My next sortie was to the movies – well, to be precise, a short film entitled “Women, Peace and Power” about women as peace makers in Northern Ireland, Afghanistan and Liberia. This followed the stories of women as activists, politicians and ordinary citizens as they influenced peace processes in their own countries. This is a commercial film which is about to go on public release. Some of the risks all the ladies took in their own countries were amazing and emphasised the need for there to be women around the table in every time of crisis, in fact even in more routine political and negotiation situations. The Irish Minister for Justice, Charlie Flanagan, who introduced the event, paid tribute to all women peace builders and emphasised that women made such a difference in building and sustaining every peace process.
For me the Northern Irish element of this film was part of my own history – personally I knew many of the women who were included in the film as, in the mid-1990s, I was responsible for all elections in the Belfast area and, in that capacity, worked with many of those who founded and became representatives of their party, The Women’s Coalition. Even at that time I had so much admiration for them and this film brought to the fore just how their determination and focus on human rights had made such a difference to the peace process in Northern Ireland. Two of the leaders of the party at that time, Monica McWilliams and Ann Carr attended the event and spoke at the plenary session, particularly about the importance of moving forwards to achieve peace and security in our world and the need to end the “silo” mentality. We were given a lovely quote – “When women awake, mountains move!”. It was great for me too to be able to renew acquaintance with them both after the session ended.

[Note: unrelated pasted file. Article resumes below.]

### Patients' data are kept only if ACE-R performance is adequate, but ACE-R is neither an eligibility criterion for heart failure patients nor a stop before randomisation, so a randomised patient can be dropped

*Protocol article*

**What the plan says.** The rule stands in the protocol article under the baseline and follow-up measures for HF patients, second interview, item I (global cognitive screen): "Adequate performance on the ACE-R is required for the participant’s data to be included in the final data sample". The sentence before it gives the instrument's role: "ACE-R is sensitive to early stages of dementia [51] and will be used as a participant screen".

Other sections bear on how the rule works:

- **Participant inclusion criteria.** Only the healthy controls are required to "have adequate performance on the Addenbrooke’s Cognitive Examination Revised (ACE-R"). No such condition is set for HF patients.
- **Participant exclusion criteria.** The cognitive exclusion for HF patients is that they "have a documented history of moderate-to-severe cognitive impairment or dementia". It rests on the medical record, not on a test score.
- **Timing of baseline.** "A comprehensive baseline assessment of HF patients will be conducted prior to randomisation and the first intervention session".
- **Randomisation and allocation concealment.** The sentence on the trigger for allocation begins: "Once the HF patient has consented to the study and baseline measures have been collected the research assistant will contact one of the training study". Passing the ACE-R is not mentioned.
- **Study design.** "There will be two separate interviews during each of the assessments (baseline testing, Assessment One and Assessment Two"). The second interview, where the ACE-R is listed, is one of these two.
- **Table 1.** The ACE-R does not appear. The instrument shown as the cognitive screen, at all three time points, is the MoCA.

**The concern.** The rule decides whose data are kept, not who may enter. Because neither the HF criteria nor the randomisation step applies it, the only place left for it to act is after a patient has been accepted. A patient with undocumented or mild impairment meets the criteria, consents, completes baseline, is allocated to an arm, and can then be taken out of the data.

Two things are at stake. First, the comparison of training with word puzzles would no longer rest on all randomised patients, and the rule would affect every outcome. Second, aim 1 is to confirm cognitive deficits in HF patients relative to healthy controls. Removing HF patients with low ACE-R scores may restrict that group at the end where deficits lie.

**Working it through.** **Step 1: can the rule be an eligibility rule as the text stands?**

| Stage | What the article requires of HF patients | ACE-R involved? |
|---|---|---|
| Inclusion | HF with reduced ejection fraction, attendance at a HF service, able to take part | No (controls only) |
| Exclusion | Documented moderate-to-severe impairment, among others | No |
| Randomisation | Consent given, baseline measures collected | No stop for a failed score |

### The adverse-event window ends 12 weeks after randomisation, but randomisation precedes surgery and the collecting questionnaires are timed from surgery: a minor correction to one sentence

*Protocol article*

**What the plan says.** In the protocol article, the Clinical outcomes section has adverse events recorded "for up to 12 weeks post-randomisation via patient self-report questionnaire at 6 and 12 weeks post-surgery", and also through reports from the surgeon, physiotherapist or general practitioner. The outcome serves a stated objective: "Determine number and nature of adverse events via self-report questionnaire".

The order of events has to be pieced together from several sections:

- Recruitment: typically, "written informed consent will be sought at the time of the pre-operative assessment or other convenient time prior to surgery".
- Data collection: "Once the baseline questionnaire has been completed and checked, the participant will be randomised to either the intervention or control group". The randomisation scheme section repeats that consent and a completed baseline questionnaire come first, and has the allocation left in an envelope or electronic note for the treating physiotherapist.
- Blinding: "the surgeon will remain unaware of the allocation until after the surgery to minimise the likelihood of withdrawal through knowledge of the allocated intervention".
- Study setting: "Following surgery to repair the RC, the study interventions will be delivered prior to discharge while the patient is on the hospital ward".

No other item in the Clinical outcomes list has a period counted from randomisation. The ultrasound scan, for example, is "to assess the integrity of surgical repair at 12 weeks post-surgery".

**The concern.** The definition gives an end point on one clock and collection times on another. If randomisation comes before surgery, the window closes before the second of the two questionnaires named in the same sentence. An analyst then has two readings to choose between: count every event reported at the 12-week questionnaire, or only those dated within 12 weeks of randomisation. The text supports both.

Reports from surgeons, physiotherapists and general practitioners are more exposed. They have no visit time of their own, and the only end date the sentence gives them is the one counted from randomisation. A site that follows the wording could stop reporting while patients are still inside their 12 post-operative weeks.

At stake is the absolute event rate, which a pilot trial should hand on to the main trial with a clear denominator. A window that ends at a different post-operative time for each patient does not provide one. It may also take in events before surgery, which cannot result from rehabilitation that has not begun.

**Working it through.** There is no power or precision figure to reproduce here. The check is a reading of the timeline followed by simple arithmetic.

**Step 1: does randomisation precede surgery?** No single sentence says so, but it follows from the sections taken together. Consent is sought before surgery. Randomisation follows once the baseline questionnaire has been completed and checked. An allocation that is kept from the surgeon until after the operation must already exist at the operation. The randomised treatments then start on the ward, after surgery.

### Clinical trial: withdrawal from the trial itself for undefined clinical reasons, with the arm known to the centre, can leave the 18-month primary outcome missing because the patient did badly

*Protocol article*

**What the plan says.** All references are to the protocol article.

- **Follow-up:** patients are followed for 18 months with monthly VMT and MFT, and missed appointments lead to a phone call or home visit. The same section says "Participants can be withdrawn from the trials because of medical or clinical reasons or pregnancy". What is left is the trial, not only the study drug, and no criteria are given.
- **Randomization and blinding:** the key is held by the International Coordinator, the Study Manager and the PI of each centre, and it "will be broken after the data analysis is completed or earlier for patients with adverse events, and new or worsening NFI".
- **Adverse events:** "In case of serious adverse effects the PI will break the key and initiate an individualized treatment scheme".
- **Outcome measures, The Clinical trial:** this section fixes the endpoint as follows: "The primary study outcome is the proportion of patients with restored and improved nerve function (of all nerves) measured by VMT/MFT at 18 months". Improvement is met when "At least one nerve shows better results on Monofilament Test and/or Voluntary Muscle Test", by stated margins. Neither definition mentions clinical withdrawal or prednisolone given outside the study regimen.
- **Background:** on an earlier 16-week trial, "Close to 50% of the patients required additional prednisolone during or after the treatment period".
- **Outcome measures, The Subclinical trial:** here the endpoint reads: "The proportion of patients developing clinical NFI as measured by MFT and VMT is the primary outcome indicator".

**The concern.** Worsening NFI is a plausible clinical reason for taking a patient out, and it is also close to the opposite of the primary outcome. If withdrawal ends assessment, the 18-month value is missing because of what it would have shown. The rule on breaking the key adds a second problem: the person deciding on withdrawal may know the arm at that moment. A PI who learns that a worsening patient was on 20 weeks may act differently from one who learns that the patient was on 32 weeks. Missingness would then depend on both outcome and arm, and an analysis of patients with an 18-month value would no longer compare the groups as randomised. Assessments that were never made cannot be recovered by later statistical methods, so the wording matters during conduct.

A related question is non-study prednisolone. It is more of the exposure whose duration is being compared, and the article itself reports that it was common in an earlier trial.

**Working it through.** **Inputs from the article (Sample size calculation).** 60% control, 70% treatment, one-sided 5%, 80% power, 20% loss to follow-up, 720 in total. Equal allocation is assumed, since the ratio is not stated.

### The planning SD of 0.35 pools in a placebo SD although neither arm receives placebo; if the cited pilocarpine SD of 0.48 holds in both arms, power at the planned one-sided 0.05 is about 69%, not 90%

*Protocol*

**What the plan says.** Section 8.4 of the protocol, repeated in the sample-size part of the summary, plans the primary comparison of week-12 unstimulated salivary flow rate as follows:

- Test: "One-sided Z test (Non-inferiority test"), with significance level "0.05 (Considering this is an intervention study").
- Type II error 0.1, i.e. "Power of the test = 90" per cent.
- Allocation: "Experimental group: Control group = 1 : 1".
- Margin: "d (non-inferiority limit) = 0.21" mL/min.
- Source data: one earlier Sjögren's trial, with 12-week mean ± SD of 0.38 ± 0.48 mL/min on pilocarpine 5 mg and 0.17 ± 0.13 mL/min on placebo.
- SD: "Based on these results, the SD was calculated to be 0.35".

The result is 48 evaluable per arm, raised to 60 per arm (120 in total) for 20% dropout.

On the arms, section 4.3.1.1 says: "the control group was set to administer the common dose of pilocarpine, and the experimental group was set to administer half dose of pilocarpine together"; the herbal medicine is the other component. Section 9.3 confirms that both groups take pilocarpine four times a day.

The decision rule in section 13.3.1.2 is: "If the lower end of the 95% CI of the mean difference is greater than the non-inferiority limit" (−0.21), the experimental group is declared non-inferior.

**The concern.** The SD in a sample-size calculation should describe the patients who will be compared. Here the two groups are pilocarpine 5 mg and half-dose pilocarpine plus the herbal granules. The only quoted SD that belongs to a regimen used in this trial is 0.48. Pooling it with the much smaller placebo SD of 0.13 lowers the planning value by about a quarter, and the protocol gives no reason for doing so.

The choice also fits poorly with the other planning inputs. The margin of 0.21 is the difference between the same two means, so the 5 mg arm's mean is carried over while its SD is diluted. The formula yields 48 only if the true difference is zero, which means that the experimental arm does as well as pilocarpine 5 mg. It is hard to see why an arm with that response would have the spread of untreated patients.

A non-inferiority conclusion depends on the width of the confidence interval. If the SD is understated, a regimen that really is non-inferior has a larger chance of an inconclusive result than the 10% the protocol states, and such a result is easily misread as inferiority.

In the evening I returned to the Anglican Communion Office of the UN where we began by praying for all those in need and again for the people of New Zealand. We had a debrief about the most important elements of our work that day and there was discussion about how we might continue to work together after UNCSW63 and take forward any key points from the final agreed conclusions. We each expressed one or two key elements which the ACO might coordinate as we move forward to 2020; these ranged from addressing the needs of widows worldwide to the empowerment of girls. I said goodbye to all these wonderful women each of whom strives to advance the spirit of the Anglican Communion in their own country.
I then attended my final session with the UK staff at the UN Mission, which every evening is attended by representatives of the National Association of Women’s Organisations. At this last meeting of the week there was greater focus than before on the text of the final conclusions as the UK staff had attended the negotiations during the day and were able to give an outline about certain of the interventions. We also learned about some of the terminology used in the documents and the review processes moving into CSW64 in 2020. We raised issues which had concerned us during the week requesting that the UK delegation take them forward on our behalf; matters such as the mechanics of CSW, the reduced space for civil society, the cases where civil society groups were allocated slots but in the event were not permitted to speak, and the difficulties encountered by the younger delegates. It was then time to say goodbye to the youth delegation from Stroud in Gloucestershire – a group of committed, intelligent, articulate young girls studying politics to A level whom we watched grow in confidence, as well as knowledge, during the week. They are a real credit to their families and school, and essentially in them lies our hope for the future of our country!